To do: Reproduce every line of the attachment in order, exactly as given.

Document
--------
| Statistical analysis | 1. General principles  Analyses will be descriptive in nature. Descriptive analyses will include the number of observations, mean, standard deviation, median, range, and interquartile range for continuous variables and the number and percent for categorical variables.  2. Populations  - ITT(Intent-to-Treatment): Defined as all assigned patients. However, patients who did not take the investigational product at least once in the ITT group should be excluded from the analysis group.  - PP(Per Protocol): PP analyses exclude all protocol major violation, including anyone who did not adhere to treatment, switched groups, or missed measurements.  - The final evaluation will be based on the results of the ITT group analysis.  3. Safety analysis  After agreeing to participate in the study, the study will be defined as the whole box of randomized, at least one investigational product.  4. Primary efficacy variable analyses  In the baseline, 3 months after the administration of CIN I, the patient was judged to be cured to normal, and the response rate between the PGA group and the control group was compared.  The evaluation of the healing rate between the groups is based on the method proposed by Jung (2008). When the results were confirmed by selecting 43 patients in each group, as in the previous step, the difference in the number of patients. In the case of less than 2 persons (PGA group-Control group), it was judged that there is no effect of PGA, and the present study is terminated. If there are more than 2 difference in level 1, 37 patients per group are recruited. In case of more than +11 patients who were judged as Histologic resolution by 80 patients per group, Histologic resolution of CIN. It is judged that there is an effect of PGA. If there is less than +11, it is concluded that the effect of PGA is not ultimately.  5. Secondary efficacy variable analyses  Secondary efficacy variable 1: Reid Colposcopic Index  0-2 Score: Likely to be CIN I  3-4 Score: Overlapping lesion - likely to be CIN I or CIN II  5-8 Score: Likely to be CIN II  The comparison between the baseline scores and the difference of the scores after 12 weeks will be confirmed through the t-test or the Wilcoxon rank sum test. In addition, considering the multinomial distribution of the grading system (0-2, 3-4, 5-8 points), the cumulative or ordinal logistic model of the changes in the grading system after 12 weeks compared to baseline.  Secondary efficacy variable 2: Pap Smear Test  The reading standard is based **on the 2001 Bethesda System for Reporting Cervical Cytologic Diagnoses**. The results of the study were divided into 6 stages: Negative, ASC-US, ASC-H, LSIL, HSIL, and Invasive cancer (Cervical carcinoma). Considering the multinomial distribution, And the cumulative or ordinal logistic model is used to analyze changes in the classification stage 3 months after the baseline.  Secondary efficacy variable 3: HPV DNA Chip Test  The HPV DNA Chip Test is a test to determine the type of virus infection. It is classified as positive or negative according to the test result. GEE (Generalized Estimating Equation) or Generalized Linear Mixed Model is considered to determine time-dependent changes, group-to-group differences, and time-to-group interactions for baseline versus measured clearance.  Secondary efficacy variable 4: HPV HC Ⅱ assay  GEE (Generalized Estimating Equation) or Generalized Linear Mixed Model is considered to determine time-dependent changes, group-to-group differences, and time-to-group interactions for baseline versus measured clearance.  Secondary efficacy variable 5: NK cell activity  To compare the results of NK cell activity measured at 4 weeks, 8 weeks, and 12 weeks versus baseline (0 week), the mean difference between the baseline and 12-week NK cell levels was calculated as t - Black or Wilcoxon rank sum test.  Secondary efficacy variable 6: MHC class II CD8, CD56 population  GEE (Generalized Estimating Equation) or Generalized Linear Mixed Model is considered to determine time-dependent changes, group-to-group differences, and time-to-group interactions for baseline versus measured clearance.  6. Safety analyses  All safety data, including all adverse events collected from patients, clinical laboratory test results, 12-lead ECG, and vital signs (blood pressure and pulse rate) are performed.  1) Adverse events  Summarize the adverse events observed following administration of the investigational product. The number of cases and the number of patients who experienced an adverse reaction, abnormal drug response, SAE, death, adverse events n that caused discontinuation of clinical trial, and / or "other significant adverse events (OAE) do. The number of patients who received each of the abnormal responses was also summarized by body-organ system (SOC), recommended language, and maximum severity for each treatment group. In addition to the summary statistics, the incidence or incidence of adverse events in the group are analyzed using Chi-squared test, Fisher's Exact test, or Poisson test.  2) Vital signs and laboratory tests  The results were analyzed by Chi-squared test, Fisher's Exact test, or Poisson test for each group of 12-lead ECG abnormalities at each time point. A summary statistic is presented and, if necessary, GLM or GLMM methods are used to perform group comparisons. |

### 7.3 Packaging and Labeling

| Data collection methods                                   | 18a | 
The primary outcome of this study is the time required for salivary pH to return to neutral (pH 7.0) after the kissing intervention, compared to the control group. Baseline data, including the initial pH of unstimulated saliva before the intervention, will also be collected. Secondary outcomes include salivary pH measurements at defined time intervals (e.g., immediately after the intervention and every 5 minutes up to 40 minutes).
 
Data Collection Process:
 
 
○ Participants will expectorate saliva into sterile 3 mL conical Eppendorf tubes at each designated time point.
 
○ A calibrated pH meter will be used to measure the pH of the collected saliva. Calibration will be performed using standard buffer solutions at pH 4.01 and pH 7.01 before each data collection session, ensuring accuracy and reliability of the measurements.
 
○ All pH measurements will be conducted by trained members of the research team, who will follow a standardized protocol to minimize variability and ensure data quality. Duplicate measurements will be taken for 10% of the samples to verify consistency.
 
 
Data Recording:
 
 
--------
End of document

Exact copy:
| Statistical analysis | 1. General principles  Analyses will be descriptive in nature. Descriptive analyses will include the number of observations, mean, standard deviation, median, range, and interquartile range for continuous variables and the number and percent for categorical variables.  2. Populations  - ITT(Intent-to-Treatment): Defined as all assigned patients. However, patients who did not take the investigational product at least once in the ITT group should be excluded from the analysis group.  - PP(Per Protocol): PP analyses exclude all protocol major violation, including anyone who did not adhere to treatment, switched groups, or missed measurements.  - The final evaluation will be based on the results of the ITT group analysis.  3. Safety analysis  After agreeing to participate in the study, the study will be defined as the whole box of randomized, at least one investigational product.  4. Primary efficacy variable analyses  In the baseline, 3 months after the administration of CIN I, the patient was judged to be cured to normal, and the response rate between the PGA group and the control group was compared.  The evaluation of the healing rate between the groups is based on the method proposed by Jung (2008). When the results were confirmed by selecting 43 patients in each group, as in the previous step, the difference in the number of patients. In the case of less than 2 persons (PGA group-Control group), it was judged that there is no effect of PGA, and the present study is terminated. If there are more than 2 difference in level 1, 37 patients per group are recruited. In case of more than +11 patients who were judged as Histologic resolution by 80 patients per group, Histologic resolution of CIN. It is judged that there is an effect of PGA. If there is less than +11, it is concluded that the effect of PGA is not ultimately.  5. Secondary efficacy variable analyses  Secondary efficacy variable 1: Reid Colposcopic Index  0-2 Score: Likely to be CIN I  3-4 Score: Overlapping lesion - likely to be CIN I or CIN II  5-8 Score: Likely to be CIN II  The comparison between the baseline scores and the difference of the scores after 12 weeks will be confirmed through the t-test or the Wilcoxon rank sum test. In addition, considering the multinomial distribution of the grading system (0-2, 3-4, 5-8 points), the cumulative or ordinal logistic model of the changes in the grading system after 12 weeks compared to baseline.  Secondary efficacy variable 2: Pap Smear Test  The reading standard is based **on the 2001 Bethesda System for Reporting Cervical Cytologic Diagnoses**. The results of the study were divided into 6 stages: Negative, ASC-US, ASC-H, LSIL, HSIL, and Invasive cancer (Cervical carcinoma). Considering the multinomial distribution, And the cumulative or ordinal logistic model is used to analyze changes in the classification stage 3 months after the baseline.  Secondary efficacy variable 3: HPV DNA Chip Test  The HPV DNA Chip Test is a test to determine the type of virus infection. It is classified as positive or negative according to the test result. GEE (Generalized Estimating Equation) or Generalized Linear Mixed Model is considered to determine time-dependent changes, group-to-group differences, and time-to-group interactions for baseline versus measured clearance.  Secondary efficacy variable 4: HPV HC Ⅱ assay  GEE (Generalized Estimating Equation) or Generalized Linear Mixed Model is considered to determine time-dependent changes, group-to-group differences, and time-to-group interactions for baseline versus measured clearance.  Secondary efficacy variable 5: NK cell activity  To compare the results of NK cell activity measured at 4 weeks, 8 weeks, and 12 weeks versus baseline (0 week), the mean difference between the baseline and 12-week NK cell levels was calculated as t - Black or Wilcoxon rank sum test.  Secondary efficacy variable 6: MHC class II CD8, CD56 population  GEE (Generalized Estimating Equation) or Generalized Linear Mixed Model is considered to determine time-dependent changes, group-to-group differences, and time-to-group interactions for baseline versus measured clearance.  6. Safety analyses  All safety data, including all adverse events collected from patients, clinical laboratory test results, 12-lead ECG, and vital signs (blood pressure and pulse rate) are performed.  1) Adverse events  Summarize the adverse events observed following administration of the investigational product. The number of cases and the number of patients who experienced an adverse reaction, abnormal drug response, SAE, death, adverse events n that caused discontinuation of clinical trial, and / or "other significant adverse events (OAE) do. The number of patients who received each of the abnormal responses was also summarized by body-organ system (SOC), recommended language, and maximum severity for each treatment group. In addition to the summary statistics, the incidence or incidence of adverse events in the group are analyzed using Chi-squared test, Fisher's Exact test, or Poisson test.  2) Vital signs and laboratory tests  The results were analyzed by Chi-squared test, Fisher's Exact test, or Poisson test for each group of 12-lead ECG abnormalities at each time point. A summary statistic is presented and, if necessary, GLM or GLMM methods are used to perform group comparisons. |

### 7.3 Packaging and Labeling

| Data collection methods                                   | 18a | 
The primary outcome of this study is the time required for salivary pH to return to neutral (pH 7.0) after the kissing intervention, compared to the control group. Baseline data, including the initial pH of unstimulated saliva before the intervention, will also be collected. Secondary outcomes include salivary pH measurements at defined time intervals (e.g., immediately after the intervention and every 5 minutes up to 40 minutes).
 
Data Collection Process:
 
 
○ Participants will expectorate saliva into sterile 3 mL conical Eppendorf tubes at each designated time point.
 
○ A calibrated pH meter will be used to measure the pH of the collected saliva. Calibration will be performed using standard buffer solutions at pH 4.01 and pH 7.01 before each data collection session, ensuring accuracy and reliability of the measurements.
 
○ All pH measurements will be conducted by trained members of the research team, who will follow a standardized protocol to minimize variability and ensure data quality. Duplicate measurements will be taken for 10% of the samples to verify consistency.
 
 
Data Recording:
 
 